And yet the disparity in communication resources between different parts of the world is increasingly recognized as a cause of concern. The plea for a more balanced and equal distribution of communication resources can only be discussed in terms of power at local, national and international levels.
“Internal” and “external” factors inhibiting development do not exist independently of each other. In order to understand and develop a proper strategy one must have an understanding of the class relationships of any particular peripheral social formation and the ways in which these structures articulate with the Centre on the one hand, and the producing classes in the Third World on the other. The very unevenness and contradictory nature of the capitalist development process necessarily produces a constantly changing relationship.
Some communication systems have become cheap and so simple that the rationale for regulating and controlling them centrally, as well as the ability to do so, is no longer relevant. However, other systems (for instance, satellites, remote sensing, transborder data flows) remain very expensive. They are beyond the means of smaller countries and may not be “suitable” to local environments.
Information has been seen as the leading growth sector in society, especially in advanced industrial economies. Its three strands – computing, telecommunications and broadcasting – have evolved historically as three separate sectors, and by means of digitization these sectors are now converging.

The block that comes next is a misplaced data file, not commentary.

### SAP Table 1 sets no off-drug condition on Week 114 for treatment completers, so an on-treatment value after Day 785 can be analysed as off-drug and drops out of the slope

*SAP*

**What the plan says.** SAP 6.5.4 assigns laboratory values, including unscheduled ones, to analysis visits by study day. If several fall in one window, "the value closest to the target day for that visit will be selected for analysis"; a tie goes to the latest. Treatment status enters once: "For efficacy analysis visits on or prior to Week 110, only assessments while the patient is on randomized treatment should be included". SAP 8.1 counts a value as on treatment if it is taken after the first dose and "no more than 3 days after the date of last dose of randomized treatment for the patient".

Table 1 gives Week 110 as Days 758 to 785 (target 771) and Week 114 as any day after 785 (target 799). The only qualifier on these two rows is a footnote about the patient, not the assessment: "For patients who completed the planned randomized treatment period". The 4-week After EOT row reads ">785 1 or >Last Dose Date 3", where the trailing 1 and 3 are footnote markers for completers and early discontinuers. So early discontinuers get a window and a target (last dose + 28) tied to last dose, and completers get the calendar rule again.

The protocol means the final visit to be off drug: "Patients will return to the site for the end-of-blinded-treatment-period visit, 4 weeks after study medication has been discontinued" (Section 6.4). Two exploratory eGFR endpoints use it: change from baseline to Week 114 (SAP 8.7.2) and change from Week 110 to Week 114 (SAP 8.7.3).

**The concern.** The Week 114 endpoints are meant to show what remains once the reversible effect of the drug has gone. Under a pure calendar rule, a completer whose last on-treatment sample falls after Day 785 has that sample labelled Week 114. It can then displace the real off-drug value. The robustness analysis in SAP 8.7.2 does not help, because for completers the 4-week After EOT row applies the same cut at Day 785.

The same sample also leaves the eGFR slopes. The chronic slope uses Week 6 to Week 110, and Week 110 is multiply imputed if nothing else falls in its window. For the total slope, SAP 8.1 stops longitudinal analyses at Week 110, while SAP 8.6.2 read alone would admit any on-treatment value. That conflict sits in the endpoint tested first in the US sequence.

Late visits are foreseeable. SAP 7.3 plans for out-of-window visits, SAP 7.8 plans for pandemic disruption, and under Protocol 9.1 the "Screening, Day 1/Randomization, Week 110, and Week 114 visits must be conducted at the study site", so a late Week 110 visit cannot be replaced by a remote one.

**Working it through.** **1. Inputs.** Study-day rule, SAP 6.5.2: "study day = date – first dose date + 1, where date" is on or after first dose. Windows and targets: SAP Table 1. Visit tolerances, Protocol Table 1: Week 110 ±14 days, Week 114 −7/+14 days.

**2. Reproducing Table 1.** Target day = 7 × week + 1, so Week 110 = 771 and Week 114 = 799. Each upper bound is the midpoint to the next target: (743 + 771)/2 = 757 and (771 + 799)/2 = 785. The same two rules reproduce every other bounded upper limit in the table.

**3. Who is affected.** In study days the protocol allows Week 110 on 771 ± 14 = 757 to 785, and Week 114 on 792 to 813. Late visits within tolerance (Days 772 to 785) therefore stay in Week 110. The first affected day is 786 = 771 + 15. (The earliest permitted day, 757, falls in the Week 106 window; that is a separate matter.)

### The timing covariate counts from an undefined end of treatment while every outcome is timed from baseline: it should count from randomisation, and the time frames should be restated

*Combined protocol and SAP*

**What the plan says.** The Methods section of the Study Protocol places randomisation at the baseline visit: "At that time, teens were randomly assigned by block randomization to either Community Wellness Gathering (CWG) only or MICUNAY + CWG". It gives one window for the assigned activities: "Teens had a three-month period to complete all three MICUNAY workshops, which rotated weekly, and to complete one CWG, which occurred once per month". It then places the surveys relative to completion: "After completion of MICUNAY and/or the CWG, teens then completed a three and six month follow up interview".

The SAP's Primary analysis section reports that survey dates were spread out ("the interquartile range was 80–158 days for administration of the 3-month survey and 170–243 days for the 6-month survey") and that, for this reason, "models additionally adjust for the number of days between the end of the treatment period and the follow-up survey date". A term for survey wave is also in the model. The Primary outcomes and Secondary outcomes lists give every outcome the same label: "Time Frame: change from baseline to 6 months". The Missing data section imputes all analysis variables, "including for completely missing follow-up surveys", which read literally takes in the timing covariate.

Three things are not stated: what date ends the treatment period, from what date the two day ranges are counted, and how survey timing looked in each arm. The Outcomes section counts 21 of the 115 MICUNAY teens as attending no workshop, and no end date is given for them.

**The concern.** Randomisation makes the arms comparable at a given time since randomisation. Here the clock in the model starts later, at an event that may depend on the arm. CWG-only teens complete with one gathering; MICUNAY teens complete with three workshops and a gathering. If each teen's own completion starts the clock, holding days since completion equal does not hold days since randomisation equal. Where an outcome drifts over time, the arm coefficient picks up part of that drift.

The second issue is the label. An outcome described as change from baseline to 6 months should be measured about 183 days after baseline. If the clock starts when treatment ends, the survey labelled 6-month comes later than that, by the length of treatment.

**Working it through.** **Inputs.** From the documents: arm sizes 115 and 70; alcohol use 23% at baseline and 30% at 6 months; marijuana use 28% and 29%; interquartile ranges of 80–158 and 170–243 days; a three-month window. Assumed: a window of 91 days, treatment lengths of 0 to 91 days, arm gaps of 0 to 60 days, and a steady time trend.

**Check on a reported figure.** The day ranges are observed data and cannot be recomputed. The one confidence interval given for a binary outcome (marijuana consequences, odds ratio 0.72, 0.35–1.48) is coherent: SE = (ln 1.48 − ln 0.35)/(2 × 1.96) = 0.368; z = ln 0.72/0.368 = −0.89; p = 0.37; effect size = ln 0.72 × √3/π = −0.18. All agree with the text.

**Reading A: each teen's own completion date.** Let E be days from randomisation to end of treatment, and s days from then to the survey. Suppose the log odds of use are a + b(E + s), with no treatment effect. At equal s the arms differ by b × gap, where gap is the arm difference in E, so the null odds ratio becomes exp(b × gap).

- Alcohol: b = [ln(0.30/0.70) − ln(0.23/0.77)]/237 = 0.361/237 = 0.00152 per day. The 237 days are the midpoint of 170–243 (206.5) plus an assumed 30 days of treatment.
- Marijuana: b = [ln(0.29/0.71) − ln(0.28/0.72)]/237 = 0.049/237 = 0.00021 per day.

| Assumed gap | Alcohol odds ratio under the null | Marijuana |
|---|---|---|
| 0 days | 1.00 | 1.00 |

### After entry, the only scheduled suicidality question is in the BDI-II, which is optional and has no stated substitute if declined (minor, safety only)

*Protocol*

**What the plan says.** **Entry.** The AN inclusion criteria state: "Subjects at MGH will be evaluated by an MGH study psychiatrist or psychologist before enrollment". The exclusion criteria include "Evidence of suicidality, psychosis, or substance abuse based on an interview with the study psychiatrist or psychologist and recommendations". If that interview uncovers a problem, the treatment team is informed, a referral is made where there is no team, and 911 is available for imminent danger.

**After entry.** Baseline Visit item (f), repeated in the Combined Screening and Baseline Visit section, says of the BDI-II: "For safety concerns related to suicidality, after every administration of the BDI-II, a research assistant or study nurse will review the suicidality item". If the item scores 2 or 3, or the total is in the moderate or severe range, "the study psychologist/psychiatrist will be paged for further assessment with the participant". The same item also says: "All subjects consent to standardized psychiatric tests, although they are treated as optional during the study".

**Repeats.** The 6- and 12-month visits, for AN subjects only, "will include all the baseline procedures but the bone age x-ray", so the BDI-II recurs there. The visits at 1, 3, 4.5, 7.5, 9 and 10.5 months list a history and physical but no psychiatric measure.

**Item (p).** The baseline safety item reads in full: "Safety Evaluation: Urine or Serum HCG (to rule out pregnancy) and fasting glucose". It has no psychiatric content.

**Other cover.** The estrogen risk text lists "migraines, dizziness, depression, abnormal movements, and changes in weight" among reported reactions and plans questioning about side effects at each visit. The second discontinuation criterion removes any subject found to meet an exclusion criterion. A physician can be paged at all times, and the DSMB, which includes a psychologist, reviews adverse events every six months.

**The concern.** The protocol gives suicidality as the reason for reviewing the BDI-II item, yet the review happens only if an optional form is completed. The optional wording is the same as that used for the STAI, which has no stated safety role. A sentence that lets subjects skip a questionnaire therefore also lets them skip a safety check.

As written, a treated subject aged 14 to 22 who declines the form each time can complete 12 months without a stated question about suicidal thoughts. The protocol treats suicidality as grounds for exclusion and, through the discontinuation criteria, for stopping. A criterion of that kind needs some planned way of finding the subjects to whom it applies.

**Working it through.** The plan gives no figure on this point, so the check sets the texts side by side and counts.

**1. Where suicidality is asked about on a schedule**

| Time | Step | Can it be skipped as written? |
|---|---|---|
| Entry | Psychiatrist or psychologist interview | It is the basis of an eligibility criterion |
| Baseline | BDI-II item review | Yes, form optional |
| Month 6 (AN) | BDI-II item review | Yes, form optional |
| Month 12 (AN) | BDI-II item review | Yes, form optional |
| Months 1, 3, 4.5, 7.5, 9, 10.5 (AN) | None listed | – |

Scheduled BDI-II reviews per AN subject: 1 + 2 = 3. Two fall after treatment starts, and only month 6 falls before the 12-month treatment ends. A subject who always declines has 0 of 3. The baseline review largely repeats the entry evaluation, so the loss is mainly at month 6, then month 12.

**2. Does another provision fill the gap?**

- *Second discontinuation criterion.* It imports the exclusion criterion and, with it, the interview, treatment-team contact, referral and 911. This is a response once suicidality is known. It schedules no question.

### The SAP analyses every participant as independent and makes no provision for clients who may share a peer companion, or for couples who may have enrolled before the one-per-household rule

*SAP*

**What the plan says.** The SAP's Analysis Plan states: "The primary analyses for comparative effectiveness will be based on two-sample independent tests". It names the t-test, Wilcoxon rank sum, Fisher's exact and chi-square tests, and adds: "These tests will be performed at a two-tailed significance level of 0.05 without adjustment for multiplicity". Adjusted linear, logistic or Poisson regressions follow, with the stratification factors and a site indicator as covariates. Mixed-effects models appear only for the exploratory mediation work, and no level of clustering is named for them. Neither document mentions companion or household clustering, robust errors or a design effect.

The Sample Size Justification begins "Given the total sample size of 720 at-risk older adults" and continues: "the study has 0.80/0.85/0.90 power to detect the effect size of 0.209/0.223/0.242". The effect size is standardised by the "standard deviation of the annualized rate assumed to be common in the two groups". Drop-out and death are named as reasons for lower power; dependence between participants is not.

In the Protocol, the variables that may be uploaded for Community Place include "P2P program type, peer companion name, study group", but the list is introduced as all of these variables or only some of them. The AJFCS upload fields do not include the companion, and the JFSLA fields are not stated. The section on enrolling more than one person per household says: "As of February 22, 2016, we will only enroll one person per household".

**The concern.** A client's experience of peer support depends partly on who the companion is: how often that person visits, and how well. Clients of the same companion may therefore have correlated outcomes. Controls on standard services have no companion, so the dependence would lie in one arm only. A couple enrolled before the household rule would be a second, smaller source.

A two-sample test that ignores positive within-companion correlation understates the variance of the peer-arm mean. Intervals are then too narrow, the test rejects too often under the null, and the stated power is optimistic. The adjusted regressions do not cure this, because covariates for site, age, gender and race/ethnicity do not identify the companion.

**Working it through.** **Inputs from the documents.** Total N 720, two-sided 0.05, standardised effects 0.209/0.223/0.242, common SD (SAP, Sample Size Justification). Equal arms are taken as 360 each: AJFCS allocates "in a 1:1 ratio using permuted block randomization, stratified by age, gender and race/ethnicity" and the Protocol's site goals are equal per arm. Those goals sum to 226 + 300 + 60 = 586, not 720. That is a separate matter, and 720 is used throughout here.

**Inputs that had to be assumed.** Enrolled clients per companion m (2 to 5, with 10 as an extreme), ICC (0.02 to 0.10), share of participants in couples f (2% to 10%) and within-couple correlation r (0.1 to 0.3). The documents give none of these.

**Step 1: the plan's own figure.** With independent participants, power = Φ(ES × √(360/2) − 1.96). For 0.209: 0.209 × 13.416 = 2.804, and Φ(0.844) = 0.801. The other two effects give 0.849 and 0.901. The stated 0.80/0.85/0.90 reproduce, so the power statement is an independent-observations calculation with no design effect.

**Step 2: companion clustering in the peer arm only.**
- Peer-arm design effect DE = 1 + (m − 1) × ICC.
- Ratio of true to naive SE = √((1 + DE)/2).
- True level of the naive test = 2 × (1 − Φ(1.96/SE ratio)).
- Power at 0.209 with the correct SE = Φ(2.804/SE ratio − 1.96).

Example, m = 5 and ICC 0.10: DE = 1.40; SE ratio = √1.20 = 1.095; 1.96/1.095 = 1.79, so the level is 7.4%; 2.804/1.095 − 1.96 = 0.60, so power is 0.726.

Throughout the past decade a gradual shift can be observed away from a technological in favour of more socio-economic and cultural definitions of the Information Society. The term “knowledge society” better coins this shift in emphasis from ICTs as “drivers” of change to a perspective where these technologies are regarded as tools. These may provide a new potential for combining the information embedded in ICT systems with the creative potential and knowledge embodied in people: meaning is not something that is delivered to people, people create and interpret it for themselves.
Discussions on globalization and localization have challenged old ways of thinking about sustainable development. In Lie and Servaes (2000) a convergent and integrated approach was adopted in studying the complex and intricate relations between globalization, social change, consumption and identity. Such an approach would allow problems to converge at key crossings or nodal points. Researchers then are rid of the burden of studying linear processes in totality, eg, production and consumption of global products and their relevance from a sustainable perspective, and instead are allowed to focus on the nodal points where processes intersect.
The Thai concept of community development
The TERMS model of Rural Community Self-Reliance is an integrated framework. TERMS stands for Technology, Economic, Natural Resource, Mental and Socio-cultural. It is the result of extensive research, which the Thai National Research Council commissioned from the Science and Technology Institute. More than 50 academics, from government bureaus, universities, the private sector, and community leaders from five villages were involved. It took them more than seven years to arrive at what now is being called the Thai concept of community development. It views self-reliance of a community as a goal of community development. Self-reliance of a community can be established if in addition to TERMS, the following dimensions are taken into account:
A development and self-reliant process based on Balance, Ability, and Networking (BAN). These three factors run together with the balance of each element in TERMS and community management. Participatory Action Research (PAR) as the process in which the facilitators and villagers collaborate through discussion, planning, evaluation or research at all times. A re-socialization and conscientization process (in Thai: Khit pen) which makes the people value Thai identities, Thai culture and folk wisdom to benefit the Thai style of living.